This is simply a limitation in the micro-architecture of your Intel Haswell CPU and several previous1 CPUs. It has been fixed for
lzcnt as of Skylake-S (client), but the issue remained for
popcnt until it was fixed in Cannon Lake.
On those micro-architectures the destination operand for
popcnt is treated as an input dependency even though, semantically, it is not. Now I doubt this is a really a "bug": if it was simply an unintended behavior/oversight, I expect it would have been fixed in one of the several new micro-architectures that have been released since it was introduced.
Most likely it is a design compromise based on one or both of the following two factors:
The hardware for
tzcnt is likely all shared with the existing
bsr instructions. Now
bsr do have a dependency on the previous destination value in practice2 for the special case of all-bits-zero input, since Intel chips leave the destination unmodified in that case. So it is entirely possible that the simplest design for the combined hardware resulted in the other similar instructions executing on the same unit inheriting the same dependency.
The vast majority of x86 two operand ALU instructions have an dependency on the destination operand, since it is used as a source as well. The three affected instructions are somewhat unique in that they are unary operators, but unlike existing unary operators like
neg which have a single operand used as source and destination, they have distinct source and destination operands, making them superficially similar to most 2-input instructions. Perhaps the renamer/scheduler circuitry just doesn't distinguish the special case of these unary-with-two-register-operand versus the vast majority of plain shared source/destination 2-input instructions which don't have this dependency.
In fact, for the case of
popcnt Intel has issued various errata covering the false dependency issue such as HSD146 for Haswell Desktop and SKL029 for Skylake, which reads:
POPCNT Instruction May Take Longer to Execute Than Expected
Problem POPCNT instruction execution with a 32 or 64 bit operand may be
delayed until previous non -dependent instructions have executed.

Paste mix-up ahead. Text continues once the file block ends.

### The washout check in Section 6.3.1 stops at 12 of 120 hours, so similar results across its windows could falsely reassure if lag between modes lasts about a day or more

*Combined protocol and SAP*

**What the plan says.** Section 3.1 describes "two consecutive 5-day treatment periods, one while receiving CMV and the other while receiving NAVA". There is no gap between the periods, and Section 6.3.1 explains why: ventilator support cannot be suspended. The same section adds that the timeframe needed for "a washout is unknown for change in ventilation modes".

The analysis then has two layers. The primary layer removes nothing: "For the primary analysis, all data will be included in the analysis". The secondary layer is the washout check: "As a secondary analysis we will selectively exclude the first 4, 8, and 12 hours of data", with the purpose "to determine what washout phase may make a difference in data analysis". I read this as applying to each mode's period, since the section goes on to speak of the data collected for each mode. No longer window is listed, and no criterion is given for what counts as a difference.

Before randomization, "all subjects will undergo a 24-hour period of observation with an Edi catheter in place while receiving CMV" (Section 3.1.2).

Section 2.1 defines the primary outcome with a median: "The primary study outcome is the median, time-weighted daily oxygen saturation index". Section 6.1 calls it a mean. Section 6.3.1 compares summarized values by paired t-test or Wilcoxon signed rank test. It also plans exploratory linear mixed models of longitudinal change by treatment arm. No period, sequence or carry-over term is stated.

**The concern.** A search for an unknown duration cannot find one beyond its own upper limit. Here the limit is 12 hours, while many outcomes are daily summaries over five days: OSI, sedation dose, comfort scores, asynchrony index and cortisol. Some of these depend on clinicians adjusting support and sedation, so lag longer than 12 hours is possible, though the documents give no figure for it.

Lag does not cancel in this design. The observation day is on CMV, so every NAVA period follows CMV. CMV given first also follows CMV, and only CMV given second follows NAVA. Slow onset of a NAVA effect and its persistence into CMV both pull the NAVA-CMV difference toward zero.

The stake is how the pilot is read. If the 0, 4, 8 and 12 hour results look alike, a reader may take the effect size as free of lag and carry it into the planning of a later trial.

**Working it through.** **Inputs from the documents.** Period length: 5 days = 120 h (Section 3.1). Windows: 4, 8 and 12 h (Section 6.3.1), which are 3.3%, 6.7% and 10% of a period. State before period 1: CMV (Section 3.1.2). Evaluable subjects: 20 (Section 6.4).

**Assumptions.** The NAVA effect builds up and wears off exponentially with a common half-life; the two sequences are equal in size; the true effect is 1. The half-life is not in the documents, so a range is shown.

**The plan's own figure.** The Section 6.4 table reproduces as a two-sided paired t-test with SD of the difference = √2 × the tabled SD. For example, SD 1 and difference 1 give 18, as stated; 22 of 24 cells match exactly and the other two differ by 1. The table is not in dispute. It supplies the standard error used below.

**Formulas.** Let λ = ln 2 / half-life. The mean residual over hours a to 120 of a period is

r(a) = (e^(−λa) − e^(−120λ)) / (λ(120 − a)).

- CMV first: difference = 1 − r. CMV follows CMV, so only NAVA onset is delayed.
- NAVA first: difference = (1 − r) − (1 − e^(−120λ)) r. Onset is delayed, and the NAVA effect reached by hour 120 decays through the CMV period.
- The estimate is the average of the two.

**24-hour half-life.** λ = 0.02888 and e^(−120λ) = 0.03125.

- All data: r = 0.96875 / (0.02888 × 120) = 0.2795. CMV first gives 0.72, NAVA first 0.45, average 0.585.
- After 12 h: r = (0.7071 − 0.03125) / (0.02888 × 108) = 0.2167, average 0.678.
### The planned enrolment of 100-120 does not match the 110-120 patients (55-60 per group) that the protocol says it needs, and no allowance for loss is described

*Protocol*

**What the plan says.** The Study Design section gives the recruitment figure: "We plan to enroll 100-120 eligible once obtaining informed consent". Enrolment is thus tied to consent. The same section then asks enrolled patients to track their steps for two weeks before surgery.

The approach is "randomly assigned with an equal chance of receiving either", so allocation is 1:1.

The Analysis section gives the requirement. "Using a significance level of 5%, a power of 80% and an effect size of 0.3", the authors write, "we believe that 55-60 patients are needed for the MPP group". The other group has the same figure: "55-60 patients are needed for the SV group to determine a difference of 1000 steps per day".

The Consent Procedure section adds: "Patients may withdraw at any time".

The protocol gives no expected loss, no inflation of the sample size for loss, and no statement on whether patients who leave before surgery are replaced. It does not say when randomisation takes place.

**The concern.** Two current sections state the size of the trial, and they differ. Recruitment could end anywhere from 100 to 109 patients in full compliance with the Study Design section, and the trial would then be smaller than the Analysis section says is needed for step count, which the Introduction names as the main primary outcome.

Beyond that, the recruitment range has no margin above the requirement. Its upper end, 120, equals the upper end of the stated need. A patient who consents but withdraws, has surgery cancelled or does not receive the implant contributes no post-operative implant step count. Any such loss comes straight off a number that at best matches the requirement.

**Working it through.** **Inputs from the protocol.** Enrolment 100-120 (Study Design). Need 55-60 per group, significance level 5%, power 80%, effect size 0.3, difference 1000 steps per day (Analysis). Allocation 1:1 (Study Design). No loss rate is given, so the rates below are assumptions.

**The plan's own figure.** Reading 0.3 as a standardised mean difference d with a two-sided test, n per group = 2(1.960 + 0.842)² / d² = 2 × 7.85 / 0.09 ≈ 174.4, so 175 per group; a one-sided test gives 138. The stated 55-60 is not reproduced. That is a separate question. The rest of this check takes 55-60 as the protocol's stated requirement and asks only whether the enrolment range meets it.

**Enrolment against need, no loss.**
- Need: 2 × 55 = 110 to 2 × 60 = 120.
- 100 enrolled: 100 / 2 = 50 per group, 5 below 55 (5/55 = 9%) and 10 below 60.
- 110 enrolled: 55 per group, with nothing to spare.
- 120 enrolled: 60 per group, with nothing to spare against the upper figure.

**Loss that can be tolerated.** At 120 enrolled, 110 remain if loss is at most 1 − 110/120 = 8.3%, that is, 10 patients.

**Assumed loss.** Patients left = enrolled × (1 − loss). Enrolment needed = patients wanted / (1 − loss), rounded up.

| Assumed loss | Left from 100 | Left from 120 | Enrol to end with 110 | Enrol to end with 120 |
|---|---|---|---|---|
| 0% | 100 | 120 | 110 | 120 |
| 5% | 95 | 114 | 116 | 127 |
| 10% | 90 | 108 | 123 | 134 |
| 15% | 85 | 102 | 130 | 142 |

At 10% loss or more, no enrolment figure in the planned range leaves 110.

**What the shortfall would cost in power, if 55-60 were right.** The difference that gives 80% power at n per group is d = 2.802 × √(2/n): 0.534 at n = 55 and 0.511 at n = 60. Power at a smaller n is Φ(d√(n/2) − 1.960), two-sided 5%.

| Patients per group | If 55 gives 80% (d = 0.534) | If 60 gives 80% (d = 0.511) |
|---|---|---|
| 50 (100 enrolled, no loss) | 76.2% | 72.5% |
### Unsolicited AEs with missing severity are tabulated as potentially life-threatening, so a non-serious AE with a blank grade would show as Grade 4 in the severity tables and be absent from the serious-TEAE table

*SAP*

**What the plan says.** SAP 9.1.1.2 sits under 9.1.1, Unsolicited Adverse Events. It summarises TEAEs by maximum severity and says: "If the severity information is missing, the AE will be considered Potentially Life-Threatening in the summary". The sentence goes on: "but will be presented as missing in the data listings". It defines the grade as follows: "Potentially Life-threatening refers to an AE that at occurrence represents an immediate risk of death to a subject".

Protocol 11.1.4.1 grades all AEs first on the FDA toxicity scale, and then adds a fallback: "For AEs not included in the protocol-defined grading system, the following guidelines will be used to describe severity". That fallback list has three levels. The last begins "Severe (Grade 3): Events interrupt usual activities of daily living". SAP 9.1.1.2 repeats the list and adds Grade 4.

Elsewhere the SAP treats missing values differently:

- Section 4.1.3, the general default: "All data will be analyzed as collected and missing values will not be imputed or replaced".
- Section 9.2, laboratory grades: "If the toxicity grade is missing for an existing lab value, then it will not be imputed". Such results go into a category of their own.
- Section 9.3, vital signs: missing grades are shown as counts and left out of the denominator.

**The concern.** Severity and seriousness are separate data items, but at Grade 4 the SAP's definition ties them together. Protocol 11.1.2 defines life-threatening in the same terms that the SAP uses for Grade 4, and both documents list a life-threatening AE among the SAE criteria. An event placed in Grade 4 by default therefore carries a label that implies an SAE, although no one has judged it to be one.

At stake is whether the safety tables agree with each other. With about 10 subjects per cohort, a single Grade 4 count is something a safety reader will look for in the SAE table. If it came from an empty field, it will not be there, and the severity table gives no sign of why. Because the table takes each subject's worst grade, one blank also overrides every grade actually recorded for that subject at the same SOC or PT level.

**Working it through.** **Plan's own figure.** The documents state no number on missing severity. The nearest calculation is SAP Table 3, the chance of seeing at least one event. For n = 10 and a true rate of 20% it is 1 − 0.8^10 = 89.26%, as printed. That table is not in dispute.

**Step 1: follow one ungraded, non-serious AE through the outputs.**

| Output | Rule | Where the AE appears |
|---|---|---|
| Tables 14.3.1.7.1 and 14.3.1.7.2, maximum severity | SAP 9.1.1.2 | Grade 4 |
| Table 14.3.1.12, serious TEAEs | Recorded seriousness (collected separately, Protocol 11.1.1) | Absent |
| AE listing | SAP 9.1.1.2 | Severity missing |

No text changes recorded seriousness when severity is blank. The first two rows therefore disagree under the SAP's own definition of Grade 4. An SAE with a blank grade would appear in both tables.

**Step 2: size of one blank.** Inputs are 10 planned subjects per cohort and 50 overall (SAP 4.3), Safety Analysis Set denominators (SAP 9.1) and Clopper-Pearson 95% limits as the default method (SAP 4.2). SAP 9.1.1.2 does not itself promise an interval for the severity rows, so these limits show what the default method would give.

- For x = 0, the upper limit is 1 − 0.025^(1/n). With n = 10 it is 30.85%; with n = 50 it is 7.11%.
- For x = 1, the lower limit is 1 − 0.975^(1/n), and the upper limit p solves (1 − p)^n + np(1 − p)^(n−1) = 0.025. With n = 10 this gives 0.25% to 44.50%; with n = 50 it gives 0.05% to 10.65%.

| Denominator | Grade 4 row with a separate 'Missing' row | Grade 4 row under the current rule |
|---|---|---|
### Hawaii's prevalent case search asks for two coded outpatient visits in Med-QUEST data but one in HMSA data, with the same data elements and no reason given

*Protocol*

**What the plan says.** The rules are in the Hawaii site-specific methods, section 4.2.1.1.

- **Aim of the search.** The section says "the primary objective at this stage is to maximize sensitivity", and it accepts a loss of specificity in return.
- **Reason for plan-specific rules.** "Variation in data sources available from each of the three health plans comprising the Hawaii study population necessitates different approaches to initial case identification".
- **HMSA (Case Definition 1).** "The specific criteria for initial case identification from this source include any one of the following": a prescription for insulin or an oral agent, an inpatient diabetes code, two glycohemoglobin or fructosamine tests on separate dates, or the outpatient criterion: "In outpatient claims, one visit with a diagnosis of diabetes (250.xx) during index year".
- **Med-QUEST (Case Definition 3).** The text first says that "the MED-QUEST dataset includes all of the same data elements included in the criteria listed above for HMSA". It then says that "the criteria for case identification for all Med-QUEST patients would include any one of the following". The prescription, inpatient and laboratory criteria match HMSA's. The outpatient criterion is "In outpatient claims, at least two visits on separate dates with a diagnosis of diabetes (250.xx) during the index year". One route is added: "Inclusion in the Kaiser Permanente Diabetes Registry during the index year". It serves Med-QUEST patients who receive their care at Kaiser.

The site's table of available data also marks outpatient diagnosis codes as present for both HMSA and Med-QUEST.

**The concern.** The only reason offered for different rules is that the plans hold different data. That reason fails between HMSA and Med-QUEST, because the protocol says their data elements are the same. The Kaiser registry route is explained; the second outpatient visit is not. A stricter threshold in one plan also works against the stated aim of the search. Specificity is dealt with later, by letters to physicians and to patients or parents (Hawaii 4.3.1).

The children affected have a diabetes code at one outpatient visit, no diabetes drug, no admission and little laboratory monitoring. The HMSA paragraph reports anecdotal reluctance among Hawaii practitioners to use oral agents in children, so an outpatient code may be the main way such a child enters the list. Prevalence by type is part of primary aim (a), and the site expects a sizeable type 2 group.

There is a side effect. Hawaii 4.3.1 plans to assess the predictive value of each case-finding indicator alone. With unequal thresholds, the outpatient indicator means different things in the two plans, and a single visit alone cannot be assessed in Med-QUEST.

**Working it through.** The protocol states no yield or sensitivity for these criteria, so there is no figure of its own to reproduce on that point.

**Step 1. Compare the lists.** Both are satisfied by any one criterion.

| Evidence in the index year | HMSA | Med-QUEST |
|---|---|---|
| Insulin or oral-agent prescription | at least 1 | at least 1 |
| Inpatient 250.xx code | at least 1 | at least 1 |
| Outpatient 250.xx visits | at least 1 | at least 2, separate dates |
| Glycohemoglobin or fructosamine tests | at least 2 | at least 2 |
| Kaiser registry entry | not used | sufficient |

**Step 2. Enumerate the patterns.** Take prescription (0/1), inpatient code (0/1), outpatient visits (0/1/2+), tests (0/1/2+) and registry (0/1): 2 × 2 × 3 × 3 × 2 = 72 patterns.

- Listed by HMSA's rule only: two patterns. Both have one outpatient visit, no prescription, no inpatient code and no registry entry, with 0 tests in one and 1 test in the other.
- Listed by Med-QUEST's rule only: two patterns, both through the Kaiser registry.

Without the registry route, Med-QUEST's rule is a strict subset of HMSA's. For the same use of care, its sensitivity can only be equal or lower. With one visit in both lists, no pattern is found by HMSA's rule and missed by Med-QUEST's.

Implication Software using the POPCNT instruction may experience lower performance than expected.
Workaround None identified
I always found this erratum unusual since it isn't really identifying any type of functional defect or non-conformance to specification which is the case for essentially all the other errata. Intel doesn't really document a specific performance model for the OoO execution engine and there are a ton of other performance "gotchas" that have appeared and disappeared over the years (many with a much larger impact than this very minor issue) that don't get documented in errata. Still, this perhaps provides some evidence that it can be considered a bug. Oddly, the erratum was never extended to include
lzcnt which had the same issue when they were introduced.
lzcnt only appeared in Haswell, but the problem exists for
popcnt as well which was introduced in Nehalem - but the false dependency problem perhaps only exists for Sandy Bridge or later.
2 In practice, although not documented in the ISA docs, since the result for all-zero input was undefined in the Intel manuals. Most or all Intel chips implemented the behavior as leaving the destination register unchanged in this case, however.
AMD does document and guarantee that behaviour for
(But unfortunately those instructions are slower than
on AMD (extra uops, see https://uops.info/), so instead of taking advantage of that
bsf behaviour, it would often be better for AMD CPUs to use
rep bsf so it will decode as
tzcnt on CPUs that know about that instruction, and
cmov if you have enough free registers. But
bsr gives different results to
lzcnt even for non-zero input, so you might consider taking advantage of it.)